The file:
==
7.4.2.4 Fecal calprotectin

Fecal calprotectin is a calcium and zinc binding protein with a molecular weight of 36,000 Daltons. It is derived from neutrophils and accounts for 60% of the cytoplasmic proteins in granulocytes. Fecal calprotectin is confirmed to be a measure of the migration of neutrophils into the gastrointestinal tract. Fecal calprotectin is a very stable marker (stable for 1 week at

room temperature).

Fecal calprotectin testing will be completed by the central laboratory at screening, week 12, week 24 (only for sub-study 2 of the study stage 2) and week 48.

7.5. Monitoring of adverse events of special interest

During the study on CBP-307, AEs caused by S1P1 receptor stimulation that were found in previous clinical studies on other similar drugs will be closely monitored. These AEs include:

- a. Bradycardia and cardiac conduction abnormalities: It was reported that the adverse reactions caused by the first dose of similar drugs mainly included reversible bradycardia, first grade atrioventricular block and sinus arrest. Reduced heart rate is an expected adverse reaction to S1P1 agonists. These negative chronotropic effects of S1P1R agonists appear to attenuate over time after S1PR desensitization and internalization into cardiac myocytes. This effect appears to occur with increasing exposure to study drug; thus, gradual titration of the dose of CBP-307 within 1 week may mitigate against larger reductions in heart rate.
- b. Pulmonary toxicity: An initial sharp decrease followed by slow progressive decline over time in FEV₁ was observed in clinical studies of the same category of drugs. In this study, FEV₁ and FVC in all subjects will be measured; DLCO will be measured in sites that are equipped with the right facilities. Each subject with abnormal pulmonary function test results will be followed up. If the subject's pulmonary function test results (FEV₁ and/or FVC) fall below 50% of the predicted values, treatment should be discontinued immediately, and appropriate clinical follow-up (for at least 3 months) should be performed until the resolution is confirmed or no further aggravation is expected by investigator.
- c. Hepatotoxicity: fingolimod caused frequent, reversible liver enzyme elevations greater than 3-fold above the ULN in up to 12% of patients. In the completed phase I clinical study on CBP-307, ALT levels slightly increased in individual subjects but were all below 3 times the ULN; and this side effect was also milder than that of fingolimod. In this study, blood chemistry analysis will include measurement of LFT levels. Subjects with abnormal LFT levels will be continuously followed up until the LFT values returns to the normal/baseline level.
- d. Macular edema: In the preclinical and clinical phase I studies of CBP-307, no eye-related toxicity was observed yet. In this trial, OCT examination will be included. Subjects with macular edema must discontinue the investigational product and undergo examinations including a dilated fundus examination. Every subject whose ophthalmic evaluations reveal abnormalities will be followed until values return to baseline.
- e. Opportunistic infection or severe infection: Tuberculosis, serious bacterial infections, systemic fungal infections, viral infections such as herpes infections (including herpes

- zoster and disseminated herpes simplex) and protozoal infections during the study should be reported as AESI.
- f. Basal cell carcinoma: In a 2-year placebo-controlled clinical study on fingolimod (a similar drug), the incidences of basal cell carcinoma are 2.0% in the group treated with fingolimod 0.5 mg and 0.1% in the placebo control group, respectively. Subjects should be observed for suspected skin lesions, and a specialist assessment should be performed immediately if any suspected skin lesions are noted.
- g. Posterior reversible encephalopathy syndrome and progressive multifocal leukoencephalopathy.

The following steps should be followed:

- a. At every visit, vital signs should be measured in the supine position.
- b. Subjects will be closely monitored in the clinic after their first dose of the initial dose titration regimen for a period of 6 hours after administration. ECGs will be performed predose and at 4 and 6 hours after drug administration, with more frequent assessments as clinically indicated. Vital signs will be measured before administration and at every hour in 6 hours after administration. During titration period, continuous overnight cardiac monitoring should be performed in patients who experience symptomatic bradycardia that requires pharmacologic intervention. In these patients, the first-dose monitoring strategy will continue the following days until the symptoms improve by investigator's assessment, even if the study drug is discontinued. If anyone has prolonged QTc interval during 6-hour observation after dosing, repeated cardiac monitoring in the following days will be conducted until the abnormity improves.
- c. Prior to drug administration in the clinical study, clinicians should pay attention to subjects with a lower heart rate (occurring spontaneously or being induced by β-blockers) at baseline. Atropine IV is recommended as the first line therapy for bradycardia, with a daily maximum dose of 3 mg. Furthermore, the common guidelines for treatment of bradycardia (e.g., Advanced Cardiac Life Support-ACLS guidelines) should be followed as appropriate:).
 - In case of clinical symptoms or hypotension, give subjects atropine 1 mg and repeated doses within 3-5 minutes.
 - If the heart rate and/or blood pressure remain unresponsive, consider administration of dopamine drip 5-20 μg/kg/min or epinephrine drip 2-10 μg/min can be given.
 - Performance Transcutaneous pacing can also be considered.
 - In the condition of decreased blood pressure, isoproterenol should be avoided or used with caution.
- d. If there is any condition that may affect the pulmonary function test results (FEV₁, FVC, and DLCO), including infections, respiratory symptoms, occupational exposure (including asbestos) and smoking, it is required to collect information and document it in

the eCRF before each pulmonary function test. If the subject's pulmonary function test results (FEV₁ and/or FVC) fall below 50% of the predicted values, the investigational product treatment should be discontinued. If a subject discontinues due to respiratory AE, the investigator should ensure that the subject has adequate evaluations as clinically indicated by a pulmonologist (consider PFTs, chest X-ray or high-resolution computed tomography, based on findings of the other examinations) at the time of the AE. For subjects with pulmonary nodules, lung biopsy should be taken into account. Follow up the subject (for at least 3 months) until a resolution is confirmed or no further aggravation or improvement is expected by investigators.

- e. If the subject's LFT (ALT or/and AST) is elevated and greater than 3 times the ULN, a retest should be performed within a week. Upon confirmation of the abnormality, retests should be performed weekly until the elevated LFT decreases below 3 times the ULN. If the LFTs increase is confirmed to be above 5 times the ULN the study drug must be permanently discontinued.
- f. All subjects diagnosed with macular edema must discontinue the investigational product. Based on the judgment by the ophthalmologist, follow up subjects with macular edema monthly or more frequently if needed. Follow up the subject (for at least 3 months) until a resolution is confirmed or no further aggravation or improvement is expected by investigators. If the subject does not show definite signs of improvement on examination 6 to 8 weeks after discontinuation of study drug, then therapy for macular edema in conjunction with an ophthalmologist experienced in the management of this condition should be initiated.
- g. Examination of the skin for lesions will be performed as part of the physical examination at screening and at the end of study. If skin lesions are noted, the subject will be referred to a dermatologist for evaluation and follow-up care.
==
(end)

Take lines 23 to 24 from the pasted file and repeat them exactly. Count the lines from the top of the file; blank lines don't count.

- d. If there is any condition that may affect the pulmonary function test results (FEV₁, FVC, and DLCO), including infections, respiratory symptoms, occupational exposure (including asbestos) and smoking, it is required to collect information and document it in

the eCRF before each pulmonary function test. If the subject's pulmonary function test results (FEV₁ and/or FVC) fall below 50% of the predicted values, the investigational product treatment should be discontinued. If a subject discontinues due to respiratory AE, the investigator should ensure that the subject has adequate evaluations as clinically indicated by a pulmonologist (consider PFTs, chest X-ray or high-resolution computed tomography, based on findings of the other examinations) at the time of the AE. For subjects with pulmonary nodules, lung biopsy should be taken into account. Follow up the subject (for at least 3 months) until a resolution is confirmed or no further aggravation or improvement is expected by investigators.